COUNCIL OF NICAEA
Nicaea was where the First Ecumenical Council was held in 325 a.d. The council assembled at the order of Emperor Constantine to discuss several dogmatic points, including the Arian heresy. The emperor allowed the bishops to use the imperial post to travel to the city of Nicaea. The council also discussed several disciplinary issues. The Coptic Church was represented by Patriarch Alexander of Alexandria, with his deacon Athanasius (who succeeded him as 20th patriarch of Alexandria).
In this council, Arius was excommunicated and his doctrine was condemned. The emperor did not take part in the discussion itself but initiated a tradition of theologian emperors, which developed in later centuries, such as during the reign of Justinian in the sixth century and during the time of the iconoclastic crisis. The Bishop of Ossius of Cordova was selected as an adviser to the emperor for religious affairs, and hence presided over the council. This council is regarded as the standard of orthodoxy. The Council of Ephesus and the Council of Chalcedon issued canons stating that no Creed would be accepted except the Creed defined in the Councils of Nicaea and Constantinople. The Bishop of Rome (that is, the pope) was too old to attend this council and so sent two delegates to represent him. This lack of attendance by the Pope of Rome became standard in councils to follow, until the Council of Vatican II.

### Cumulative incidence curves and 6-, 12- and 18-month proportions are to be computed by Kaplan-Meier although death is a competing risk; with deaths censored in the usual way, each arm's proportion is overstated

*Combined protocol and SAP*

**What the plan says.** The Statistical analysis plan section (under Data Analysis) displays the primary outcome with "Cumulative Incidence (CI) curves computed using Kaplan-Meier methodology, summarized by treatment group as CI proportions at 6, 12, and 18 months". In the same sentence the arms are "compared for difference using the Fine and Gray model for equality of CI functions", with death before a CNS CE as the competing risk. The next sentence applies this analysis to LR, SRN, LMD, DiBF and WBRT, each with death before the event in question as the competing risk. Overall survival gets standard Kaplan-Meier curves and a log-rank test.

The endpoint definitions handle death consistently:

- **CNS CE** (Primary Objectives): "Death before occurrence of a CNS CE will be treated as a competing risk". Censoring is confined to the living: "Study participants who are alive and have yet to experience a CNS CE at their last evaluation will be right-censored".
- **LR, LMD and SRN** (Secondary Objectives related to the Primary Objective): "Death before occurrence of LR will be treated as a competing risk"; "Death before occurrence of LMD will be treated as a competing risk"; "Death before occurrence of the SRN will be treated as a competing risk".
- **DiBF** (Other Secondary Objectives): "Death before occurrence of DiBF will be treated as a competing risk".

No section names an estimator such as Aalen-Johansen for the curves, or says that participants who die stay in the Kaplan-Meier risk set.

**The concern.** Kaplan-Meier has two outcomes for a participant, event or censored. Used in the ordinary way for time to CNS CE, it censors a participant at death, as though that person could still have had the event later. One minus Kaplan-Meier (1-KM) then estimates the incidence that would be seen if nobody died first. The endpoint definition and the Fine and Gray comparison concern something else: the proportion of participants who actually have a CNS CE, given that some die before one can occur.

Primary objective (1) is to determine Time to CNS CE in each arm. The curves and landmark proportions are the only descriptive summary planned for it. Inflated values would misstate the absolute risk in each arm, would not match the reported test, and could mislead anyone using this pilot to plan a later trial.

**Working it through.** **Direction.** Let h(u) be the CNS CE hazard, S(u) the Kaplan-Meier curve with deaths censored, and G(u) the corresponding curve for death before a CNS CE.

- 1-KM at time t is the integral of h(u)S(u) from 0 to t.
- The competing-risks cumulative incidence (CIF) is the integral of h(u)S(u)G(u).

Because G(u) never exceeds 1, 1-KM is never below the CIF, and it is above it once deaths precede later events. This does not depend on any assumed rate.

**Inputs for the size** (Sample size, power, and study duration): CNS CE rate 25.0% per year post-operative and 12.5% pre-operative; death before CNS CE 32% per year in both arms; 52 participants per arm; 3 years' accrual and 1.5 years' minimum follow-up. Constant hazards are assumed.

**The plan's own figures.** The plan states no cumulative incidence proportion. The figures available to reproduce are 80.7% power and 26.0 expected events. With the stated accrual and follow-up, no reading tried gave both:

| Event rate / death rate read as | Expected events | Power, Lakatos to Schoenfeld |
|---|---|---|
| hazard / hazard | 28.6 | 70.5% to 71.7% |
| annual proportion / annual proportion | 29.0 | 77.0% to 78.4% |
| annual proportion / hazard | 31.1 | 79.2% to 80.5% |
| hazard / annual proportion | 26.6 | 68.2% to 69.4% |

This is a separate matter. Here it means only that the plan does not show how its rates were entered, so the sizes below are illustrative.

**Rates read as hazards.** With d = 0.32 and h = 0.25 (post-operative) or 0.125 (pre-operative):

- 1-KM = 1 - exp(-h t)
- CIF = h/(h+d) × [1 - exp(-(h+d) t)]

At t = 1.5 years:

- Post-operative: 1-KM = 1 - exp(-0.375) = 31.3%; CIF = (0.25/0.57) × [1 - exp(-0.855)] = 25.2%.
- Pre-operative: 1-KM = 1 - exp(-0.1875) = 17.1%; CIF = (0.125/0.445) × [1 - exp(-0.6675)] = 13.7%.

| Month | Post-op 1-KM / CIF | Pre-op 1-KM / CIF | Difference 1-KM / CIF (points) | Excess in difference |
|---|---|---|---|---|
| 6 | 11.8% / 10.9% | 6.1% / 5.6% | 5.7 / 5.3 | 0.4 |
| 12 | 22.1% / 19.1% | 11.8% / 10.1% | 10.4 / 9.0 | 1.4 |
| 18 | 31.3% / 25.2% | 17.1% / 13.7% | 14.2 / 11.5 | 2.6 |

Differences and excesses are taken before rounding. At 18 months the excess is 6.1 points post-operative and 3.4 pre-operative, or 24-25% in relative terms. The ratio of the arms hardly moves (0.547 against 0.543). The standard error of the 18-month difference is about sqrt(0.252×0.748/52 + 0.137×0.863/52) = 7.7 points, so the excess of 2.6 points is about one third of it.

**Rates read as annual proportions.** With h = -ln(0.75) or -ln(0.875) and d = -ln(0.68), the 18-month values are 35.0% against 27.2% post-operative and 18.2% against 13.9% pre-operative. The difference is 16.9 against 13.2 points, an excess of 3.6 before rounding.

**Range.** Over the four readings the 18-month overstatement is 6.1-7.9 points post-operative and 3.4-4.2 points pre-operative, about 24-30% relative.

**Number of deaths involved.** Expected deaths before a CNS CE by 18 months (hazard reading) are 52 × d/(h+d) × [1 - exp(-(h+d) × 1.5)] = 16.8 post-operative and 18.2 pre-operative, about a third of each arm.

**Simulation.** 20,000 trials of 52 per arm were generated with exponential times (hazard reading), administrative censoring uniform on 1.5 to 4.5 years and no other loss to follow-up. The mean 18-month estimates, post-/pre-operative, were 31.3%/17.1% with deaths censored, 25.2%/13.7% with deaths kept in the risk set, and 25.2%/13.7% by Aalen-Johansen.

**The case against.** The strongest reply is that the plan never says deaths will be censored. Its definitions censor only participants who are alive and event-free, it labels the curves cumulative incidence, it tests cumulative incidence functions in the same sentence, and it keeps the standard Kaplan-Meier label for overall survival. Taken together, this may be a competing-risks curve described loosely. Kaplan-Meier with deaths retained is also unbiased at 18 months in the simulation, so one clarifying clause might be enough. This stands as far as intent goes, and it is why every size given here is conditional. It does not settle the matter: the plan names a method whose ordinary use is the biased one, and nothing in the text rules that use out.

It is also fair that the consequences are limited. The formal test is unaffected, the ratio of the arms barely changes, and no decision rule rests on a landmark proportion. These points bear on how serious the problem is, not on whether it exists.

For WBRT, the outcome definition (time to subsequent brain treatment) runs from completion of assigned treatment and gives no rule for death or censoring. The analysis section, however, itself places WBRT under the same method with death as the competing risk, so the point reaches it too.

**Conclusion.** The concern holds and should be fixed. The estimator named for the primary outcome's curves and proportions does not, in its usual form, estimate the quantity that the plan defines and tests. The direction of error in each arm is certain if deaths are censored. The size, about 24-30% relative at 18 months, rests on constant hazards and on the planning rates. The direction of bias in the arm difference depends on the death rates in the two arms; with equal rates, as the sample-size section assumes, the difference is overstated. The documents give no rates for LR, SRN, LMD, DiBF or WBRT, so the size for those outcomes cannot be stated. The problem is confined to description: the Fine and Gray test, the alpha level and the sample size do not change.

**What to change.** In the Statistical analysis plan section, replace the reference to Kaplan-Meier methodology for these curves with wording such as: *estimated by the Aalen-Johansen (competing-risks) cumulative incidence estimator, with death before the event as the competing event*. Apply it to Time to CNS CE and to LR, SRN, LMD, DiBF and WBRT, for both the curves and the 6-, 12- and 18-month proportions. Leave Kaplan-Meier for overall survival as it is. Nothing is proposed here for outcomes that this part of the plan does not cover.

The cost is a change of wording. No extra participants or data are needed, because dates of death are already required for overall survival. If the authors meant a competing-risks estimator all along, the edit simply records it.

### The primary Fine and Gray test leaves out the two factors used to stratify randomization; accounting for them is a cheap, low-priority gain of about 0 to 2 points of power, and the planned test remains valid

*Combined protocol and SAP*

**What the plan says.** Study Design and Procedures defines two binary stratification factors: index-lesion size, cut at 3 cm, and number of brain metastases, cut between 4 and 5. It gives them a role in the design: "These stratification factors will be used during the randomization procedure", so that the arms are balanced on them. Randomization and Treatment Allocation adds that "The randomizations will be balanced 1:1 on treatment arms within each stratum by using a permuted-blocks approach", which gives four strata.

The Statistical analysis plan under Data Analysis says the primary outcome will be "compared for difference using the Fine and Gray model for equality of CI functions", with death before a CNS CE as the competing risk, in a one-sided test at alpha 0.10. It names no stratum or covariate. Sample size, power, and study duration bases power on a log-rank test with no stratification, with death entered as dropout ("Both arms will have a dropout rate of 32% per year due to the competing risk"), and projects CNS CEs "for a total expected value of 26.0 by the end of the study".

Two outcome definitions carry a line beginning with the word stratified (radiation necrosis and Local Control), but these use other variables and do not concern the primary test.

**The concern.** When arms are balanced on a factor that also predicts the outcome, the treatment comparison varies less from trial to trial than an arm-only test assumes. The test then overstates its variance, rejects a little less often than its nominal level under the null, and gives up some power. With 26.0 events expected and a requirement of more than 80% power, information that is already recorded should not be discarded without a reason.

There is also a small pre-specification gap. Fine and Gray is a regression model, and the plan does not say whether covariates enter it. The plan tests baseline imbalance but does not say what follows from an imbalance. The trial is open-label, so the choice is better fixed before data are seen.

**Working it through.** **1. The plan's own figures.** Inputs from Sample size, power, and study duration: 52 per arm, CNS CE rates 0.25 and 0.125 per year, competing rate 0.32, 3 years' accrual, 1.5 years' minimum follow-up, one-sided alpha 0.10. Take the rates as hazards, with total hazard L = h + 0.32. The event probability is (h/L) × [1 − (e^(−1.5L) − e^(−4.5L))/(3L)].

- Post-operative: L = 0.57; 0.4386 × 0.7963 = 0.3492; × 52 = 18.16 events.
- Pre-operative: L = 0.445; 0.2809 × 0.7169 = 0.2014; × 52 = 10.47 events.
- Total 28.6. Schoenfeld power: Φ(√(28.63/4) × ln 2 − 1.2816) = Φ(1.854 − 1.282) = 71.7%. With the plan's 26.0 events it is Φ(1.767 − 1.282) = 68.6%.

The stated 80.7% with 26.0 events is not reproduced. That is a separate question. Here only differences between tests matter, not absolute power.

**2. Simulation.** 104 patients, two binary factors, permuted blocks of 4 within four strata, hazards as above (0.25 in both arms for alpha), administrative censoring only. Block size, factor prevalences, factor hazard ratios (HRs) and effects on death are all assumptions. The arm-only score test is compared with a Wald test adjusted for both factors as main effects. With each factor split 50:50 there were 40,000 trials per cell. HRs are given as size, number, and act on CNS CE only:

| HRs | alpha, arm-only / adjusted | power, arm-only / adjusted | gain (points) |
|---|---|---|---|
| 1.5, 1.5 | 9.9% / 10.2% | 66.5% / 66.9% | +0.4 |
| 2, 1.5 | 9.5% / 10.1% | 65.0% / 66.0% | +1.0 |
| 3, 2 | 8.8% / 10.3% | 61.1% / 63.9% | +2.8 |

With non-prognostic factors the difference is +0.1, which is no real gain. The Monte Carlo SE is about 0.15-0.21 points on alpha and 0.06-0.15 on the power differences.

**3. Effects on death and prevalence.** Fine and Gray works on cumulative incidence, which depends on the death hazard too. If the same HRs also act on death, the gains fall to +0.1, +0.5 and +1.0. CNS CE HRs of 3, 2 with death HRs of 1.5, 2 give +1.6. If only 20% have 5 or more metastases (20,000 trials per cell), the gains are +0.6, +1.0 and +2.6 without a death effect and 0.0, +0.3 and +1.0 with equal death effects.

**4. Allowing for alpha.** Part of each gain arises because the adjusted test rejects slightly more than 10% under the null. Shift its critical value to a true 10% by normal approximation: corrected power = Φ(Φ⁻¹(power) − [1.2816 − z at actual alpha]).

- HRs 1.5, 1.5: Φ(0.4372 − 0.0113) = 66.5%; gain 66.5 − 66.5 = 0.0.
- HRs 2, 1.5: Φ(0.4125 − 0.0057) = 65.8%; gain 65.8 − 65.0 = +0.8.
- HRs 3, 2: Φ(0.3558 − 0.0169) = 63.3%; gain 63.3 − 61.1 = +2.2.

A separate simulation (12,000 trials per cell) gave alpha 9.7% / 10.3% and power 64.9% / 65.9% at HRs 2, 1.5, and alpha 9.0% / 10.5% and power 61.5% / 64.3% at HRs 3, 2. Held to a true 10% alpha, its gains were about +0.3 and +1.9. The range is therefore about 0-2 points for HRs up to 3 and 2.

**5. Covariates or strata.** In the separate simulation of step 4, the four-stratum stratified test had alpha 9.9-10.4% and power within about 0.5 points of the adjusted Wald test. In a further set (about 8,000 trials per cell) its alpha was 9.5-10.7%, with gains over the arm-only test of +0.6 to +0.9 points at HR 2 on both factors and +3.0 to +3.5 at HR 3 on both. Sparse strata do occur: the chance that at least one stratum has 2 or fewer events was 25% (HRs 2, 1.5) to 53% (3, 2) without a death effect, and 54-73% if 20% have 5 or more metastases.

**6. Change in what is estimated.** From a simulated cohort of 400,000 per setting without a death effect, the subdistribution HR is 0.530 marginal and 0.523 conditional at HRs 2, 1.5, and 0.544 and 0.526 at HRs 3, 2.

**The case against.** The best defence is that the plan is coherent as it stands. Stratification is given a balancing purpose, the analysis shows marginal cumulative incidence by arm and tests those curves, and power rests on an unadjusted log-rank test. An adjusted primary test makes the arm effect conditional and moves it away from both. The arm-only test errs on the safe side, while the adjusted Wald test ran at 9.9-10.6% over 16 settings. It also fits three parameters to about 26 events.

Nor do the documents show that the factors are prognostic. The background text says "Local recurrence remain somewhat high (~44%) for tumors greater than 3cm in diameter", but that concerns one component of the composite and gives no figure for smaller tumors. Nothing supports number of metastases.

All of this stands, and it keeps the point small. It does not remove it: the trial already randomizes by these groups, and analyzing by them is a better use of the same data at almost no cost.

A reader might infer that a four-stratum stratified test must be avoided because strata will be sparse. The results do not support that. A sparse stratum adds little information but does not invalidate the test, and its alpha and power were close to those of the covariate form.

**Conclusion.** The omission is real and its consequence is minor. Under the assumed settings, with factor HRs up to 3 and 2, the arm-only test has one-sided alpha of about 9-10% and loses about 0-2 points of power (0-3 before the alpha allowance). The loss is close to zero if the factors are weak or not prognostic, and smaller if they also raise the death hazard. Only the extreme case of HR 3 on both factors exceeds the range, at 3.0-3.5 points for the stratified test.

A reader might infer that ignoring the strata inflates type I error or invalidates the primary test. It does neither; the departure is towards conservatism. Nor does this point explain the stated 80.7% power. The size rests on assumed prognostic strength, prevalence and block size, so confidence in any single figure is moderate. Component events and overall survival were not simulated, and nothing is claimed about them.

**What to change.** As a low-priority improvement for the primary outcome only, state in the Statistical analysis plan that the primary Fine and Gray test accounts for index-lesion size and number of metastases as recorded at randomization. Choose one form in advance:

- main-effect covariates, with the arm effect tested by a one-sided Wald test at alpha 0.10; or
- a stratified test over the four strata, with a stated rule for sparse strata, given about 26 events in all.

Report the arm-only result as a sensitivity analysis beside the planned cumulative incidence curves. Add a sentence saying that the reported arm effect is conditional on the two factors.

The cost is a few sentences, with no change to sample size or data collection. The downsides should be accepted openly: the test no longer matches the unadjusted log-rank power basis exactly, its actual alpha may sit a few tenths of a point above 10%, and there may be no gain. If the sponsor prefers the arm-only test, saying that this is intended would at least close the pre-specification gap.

The corpus of the Coptic canonical works has not survived, with the exception of only one Coptic manuscript that contains the canons of the councils and synods from Nicaea, Ancyra, Laodicia, Constantinople, and so on. This manuscript is scattered throughout the libraries of the Vatican, Naples, Paris, Michigan, and the French Institute in Cairo. Starting in the 12th century, the Copts used the Arabic versions of this canonical corpus. See also NICENE CREED.